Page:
|Publication number||US3190262 A|
|Publication date||Jun 22, 1965|
|Filing date||Oct 20, 1961|
|Priority date||Oct 20, 1961|
|Publication number||US 3190262 A, US 3190262A, US-A-3190262, US3190262 A, US3190262A|
|Inventors||Gellar Charles A, Ivan Marinow, Robert Bakish|
|Original Assignee||Alloyd Corp|
|Export Citation||BiBTeX, EndNote, RefMan|
|Patent Citations (6), Referenced by (27), Classifications (12)|
|External Links: USPTO, USPTO Assignment, Espacenet|
li 22, 1955 R. BAKISH srm. 3,190,262
VAPOR nnrosu'xou Filed Oct. 20. 1961 ,44 v AUXILLIARY GAS l 3s 56 42 50 as 22 32 54 52 24 AUXILUARY GAS COOLING e0 AUXILLIARY FEZT U rr 58 GAS 5| DEcogn PgsAsLE I 78 COOLING I 80 I, 74 68 UNIT I RESIDUAL AND "Ki EAUXILLIARY GAS 72 70' s4 62 F|G.l
, INVENTORS ROBERT BAKISH IWAN MARINOW BY CHARLES A. GELLAR ATTORNE Y S United. States Patent Ice Patented June. 22,1965
The present invention relates to the deposition of metal on sheet material and, more particularly, to the deposition of metal from a gaseous compound of which the metal is a component. Although the device of the present invention is applicable to a variety of organic and inorganic sheet materials, it is particularly useful for coating paper. In the coating of paper, many of a variety of requirements mustbe met. Thus, in the production of metal coated decorative paper, deposition must be effected rapidly and inexpensively. And in the production of metal coated capacitor paper, deposition must be precisely controlled to meet specific characteristics. In all cases, temperature, pressure and time must be selected carefully in order to avoid scorching and outgasing of the paper and to ensure adherence and uniformity of the metal coat. r j The primary object of the present invention is to provide a novel device by which a metal is deposited. The heat decomposable metal compound may be normally solid or liquid but must be vaporizable without undue decomposition. The device is characterized by an elongated convex surface in contact with which the elongated sheet is tensioned and which defines, in conjunction with an associated elongated concave surface, a curved chamber for subjecting the elongated sheet to the metal bearing vapor in a novel manner. The process involves the steps of heating the elongated sheet, which specifically is composed of paper, and depositing on one of its faces a metal from its vapor in a predetermined sequence that results in an adherent coat of high quality. The system and process eflect the decomposition substantially at, atmospheric pressure. j H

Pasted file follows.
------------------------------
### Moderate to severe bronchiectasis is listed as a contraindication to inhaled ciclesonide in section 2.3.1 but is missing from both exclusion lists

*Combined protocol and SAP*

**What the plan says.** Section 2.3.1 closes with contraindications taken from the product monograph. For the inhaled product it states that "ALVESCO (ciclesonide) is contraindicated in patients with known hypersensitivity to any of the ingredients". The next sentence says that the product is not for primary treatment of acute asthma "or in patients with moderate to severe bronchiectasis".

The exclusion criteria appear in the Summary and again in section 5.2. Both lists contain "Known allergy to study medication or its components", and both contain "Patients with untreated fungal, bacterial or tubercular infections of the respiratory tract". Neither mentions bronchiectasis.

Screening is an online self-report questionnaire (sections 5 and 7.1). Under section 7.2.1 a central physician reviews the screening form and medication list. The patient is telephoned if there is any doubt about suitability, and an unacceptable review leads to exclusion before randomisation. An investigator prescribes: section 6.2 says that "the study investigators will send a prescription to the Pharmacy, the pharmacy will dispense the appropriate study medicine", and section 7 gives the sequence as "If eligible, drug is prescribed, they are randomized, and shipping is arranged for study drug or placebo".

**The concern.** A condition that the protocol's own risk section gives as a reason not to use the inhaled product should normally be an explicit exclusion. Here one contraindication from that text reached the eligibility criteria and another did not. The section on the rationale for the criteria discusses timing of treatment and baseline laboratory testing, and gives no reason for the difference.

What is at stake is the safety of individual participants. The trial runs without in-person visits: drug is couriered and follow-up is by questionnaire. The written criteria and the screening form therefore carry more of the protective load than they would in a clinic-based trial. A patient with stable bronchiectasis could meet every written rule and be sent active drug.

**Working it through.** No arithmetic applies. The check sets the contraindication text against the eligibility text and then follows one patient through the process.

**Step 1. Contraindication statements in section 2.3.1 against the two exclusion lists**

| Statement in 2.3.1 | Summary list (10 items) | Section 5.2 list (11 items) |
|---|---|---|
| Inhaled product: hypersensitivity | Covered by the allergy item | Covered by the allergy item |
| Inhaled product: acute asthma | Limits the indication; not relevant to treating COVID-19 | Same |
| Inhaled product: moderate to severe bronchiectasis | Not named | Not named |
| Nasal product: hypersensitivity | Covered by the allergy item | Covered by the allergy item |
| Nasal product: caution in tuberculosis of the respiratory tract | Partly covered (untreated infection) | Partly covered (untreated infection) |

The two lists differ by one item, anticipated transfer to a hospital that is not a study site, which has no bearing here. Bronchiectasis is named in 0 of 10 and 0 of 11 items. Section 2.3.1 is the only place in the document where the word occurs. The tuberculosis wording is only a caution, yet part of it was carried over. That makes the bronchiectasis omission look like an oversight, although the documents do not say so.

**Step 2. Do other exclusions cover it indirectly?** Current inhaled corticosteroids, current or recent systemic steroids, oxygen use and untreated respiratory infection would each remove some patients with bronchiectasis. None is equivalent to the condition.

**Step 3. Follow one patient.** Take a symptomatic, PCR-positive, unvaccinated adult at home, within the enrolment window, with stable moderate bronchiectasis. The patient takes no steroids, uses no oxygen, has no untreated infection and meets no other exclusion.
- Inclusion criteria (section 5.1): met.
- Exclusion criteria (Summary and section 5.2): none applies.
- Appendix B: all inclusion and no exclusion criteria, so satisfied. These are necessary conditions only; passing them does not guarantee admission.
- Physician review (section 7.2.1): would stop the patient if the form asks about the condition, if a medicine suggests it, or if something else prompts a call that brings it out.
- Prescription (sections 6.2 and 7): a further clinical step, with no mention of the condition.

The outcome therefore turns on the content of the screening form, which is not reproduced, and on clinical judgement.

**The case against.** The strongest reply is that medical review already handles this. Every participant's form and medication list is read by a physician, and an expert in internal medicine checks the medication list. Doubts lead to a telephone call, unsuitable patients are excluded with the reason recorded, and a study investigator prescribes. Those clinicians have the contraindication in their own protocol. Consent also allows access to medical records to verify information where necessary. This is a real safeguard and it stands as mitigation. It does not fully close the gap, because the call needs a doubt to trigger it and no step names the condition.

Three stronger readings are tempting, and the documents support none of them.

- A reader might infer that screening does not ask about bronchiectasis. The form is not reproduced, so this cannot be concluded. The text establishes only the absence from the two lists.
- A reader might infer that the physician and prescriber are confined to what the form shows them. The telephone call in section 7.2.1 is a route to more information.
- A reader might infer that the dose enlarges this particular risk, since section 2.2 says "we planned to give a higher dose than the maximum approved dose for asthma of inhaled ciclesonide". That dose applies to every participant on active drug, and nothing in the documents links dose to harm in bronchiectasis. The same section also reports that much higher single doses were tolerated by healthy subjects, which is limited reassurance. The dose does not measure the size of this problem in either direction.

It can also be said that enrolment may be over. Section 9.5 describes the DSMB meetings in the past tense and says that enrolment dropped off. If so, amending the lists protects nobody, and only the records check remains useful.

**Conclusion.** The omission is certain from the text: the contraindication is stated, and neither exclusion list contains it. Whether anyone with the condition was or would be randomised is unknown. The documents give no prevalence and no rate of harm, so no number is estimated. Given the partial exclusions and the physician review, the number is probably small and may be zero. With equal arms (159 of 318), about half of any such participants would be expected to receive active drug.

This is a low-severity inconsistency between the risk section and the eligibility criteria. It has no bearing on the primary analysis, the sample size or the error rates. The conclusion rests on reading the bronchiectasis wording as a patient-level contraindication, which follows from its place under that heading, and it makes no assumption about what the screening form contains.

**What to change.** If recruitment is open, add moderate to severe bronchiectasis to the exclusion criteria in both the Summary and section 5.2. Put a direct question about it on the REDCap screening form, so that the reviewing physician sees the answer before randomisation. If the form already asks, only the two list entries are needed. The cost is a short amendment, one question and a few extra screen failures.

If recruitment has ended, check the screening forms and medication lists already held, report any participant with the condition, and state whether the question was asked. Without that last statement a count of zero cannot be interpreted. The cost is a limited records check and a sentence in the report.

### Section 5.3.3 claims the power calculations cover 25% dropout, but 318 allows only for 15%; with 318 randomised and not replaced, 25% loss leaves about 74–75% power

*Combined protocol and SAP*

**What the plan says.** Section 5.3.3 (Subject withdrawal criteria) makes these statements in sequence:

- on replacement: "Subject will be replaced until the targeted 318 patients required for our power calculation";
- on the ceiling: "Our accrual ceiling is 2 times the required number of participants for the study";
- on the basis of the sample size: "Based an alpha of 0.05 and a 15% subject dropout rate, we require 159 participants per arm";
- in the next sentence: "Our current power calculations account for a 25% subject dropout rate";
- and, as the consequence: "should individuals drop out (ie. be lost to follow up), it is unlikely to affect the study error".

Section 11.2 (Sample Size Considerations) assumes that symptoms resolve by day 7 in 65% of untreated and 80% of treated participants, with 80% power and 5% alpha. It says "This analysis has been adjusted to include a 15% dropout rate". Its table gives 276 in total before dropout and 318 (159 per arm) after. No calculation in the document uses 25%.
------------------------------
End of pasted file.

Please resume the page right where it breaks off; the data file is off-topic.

Other objects of the present invention will in part be obvious and will in part appear hereinafter.
The invention accordingly comprises the apparatusinvolving the several steps and components and the relation and order of one or more such components with respect to each of the others, which are exemplified in the following disclosure, and the scope of which will be indicated in the appended claims. 7 T i For a fuller understanding of the nature and objects of the present invention, reference should be had to the following detailed 'descriptiom taken in connection with the accompanying drawings, wherein:
FIGQlis an exaggerated cross-sectional diagrammatic 'view, partly broken away, of a device for performinga 1 and 2 involves the steps of advancingan elongated sheet of paper from a supply spool through a curved path to a take-up spool, the path being defined by a heated convex surface against which the sheet is tensioned and a cooled concave surface which is slightly spaced from the sheet. The sheet is tensioned against the convex surface to prevent the back of the paper as well as the convex surface from being affected by the deposition process. The sheet is spaced from the concave surface and the concave surface is cooled to provide a region within which the metal bearing gas may flow in contact with the surface of the sheet to be coated and to prevent deposition from occurring on the concave surface in such a Way as to constrict this region. The metal bearing'vapor is flowed through an entrance port into a deposition zone of the region and through an exit port from the deposition zoneQ Auxiliary gas is flowed into zones on opposite sides of the deposition zone in order to isolate the metal hearing vapor and its residue from the extremities of the region into which and from which the sheet advances. In this system, the metal bearing compound is an organometallic, a metal hydride, a metal carbonyl or a metal halide, which may be heated in the presence of a suitable auxiliary gas, to an elevated temperature at which decomposition of the vapor and deposition of the metal occurs. 7 'It is known that useful rates of metal deposition from such gaseous metal bearing compounds occur generally within the range of from 200 to l000 F. It has been found that paper can Withstand, without appreciable physical-chemical change, temperatures within the range from 1 to seconds, a typical paper being able to withstand without appreciable chemical change a temperature of approximately 500 F. for approximately 30 seconds. In the illustrated process, successive increments of a paper sheet are heated and subjected to a metal bearing gas to cause metal to be reduced thereupon from a metal bearing gas. The auxiliary gas may be an activematerial such as hydrogen or an inert material such as argon (or other noble gas) or nitrogen. The overall pressure in evaporation chamber 64 preferably ranges from .1 to 15 psi. above atmospheric pressure in order to concentrate the heat decomposable gas prior to its entrance into decomposition zone 34. Also, this pressure prevents the outgassed vapors from the paper from entering the decomposition zone, I